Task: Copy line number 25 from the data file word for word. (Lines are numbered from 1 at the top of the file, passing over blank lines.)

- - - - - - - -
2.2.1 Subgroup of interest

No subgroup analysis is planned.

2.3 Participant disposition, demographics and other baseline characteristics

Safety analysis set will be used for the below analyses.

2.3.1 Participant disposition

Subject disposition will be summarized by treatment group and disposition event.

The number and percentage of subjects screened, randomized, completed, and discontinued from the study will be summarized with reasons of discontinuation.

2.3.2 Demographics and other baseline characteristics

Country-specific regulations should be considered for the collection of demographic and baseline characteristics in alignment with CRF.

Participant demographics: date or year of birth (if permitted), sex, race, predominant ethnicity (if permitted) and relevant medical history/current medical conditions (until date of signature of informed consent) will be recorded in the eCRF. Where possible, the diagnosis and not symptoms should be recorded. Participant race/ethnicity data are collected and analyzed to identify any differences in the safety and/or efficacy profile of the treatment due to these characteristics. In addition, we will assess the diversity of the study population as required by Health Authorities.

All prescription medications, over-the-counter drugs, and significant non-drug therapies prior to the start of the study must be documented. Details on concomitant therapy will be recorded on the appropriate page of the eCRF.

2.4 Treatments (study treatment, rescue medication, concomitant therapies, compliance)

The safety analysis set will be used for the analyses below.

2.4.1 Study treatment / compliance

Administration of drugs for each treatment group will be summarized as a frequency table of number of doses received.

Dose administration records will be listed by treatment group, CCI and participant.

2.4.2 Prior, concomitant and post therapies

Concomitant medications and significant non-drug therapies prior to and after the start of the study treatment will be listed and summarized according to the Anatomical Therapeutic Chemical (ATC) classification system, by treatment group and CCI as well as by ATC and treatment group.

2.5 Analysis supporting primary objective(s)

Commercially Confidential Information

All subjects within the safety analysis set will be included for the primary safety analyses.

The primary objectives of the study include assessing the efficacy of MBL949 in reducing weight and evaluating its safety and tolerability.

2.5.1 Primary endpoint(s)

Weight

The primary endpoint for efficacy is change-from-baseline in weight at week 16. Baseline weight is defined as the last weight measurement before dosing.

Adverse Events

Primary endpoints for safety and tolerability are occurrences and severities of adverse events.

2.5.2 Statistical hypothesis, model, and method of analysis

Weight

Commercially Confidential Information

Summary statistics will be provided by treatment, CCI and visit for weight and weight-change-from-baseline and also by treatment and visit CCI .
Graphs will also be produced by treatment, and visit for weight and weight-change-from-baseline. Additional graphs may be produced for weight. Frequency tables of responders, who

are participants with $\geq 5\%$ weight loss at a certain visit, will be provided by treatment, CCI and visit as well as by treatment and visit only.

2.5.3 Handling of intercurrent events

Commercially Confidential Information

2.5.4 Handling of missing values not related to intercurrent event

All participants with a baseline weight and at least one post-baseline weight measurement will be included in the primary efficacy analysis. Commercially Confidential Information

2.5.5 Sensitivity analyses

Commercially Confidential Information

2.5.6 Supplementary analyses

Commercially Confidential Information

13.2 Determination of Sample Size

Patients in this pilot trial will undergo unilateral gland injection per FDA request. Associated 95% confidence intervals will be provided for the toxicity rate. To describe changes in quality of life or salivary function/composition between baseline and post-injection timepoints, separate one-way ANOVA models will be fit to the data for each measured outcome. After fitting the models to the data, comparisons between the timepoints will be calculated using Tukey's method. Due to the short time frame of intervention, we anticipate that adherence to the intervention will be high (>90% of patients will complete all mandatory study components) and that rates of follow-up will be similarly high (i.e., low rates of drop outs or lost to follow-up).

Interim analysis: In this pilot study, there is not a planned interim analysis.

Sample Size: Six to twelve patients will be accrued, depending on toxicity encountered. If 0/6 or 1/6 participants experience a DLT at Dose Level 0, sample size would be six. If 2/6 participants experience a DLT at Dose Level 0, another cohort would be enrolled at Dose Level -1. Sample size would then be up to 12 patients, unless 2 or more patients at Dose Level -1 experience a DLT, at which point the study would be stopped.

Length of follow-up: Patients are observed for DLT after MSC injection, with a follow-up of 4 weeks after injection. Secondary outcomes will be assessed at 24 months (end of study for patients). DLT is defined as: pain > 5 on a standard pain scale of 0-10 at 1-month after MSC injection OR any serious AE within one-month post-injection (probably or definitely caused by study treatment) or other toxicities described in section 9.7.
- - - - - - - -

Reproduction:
The primary endpoint for efficacy is change-from-baseline in weight at week 16. Baseline weight is defined as the last weight measurement before dosing.